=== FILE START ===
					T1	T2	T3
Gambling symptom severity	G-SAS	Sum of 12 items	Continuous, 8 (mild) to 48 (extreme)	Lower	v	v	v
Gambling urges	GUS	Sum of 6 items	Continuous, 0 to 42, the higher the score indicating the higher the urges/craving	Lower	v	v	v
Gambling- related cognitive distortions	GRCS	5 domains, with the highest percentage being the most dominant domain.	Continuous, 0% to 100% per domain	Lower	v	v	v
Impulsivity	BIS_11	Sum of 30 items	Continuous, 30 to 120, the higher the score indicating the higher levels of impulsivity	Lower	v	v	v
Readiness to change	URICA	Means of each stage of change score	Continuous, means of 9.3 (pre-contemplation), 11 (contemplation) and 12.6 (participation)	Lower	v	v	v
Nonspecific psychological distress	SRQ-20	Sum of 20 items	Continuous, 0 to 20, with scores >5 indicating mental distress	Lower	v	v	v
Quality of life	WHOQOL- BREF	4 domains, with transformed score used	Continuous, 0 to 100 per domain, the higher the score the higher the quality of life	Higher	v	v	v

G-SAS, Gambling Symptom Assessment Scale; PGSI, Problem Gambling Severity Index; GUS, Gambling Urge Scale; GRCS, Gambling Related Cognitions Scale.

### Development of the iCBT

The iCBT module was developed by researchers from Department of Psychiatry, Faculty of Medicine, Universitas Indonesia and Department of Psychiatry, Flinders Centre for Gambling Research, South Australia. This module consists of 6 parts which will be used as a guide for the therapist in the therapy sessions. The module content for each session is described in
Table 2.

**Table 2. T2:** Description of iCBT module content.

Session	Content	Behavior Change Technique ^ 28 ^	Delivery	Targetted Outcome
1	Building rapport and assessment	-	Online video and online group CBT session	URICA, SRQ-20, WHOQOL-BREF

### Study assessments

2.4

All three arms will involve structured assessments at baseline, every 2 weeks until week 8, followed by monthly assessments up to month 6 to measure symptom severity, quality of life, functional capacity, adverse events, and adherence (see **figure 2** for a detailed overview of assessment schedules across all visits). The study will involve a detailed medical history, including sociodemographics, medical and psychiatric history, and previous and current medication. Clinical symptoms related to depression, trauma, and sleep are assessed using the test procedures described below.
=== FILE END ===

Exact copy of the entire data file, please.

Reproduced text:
					T1	T2	T3
Gambling symptom severity	G-SAS	Sum of 12 items	Continuous, 8 (mild) to 48 (extreme)	Lower	v	v	v
Gambling urges	GUS	Sum of 6 items	Continuous, 0 to 42, the higher the score indicating the higher the urges/craving	Lower	v	v	v
Gambling- related cognitive distortions	GRCS	5 domains, with the highest percentage being the most dominant domain.	Continuous, 0% to 100% per domain	Lower	v	v	v
Impulsivity	BIS_11	Sum of 30 items	Continuous, 30 to 120, the higher the score indicating the higher levels of impulsivity	Lower	v	v	v
Readiness to change	URICA	Means of each stage of change score	Continuous, means of 9.3 (pre-contemplation), 11 (contemplation) and 12.6 (participation)	Lower	v	v	v
Nonspecific psychological distress	SRQ-20	Sum of 20 items	Continuous, 0 to 20, with scores >5 indicating mental distress	Lower	v	v	v
Quality of life	WHOQOL- BREF	4 domains, with transformed score used	Continuous, 0 to 100 per domain, the higher the score the higher the quality of life	Higher	v	v	v

G-SAS, Gambling Symptom Assessment Scale; PGSI, Problem Gambling Severity Index; GUS, Gambling Urge Scale; GRCS, Gambling Related Cognitions Scale.

### Development of the iCBT

The iCBT module was developed by researchers from Department of Psychiatry, Faculty of Medicine, Universitas Indonesia and Department of Psychiatry, Flinders Centre for Gambling Research, South Australia. This module consists of 6 parts which will be used as a guide for the therapist in the therapy sessions. The module content for each session is described in
Table 2.

**Table 2. T2:** Description of iCBT module content.

Session	Content	Behavior Change Technique ^ 28 ^	Delivery	Targetted Outcome
1	Building rapport and assessment	-	Online video and online group CBT session	URICA, SRQ-20, WHOQOL-BREF

### Study assessments

2.4

All three arms will involve structured assessments at baseline, every 2 weeks until week 8, followed by monthly assessments up to month 6 to measure symptom severity, quality of life, functional capacity, adverse events, and adherence (see **figure 2** for a detailed overview of assessment schedules across all visits). The study will involve a detailed medical history, including sociodemographics, medical and psychiatric history, and previous and current medication. Clinical symptoms related to depression, trauma, and sleep are assessed using the test procedures described below.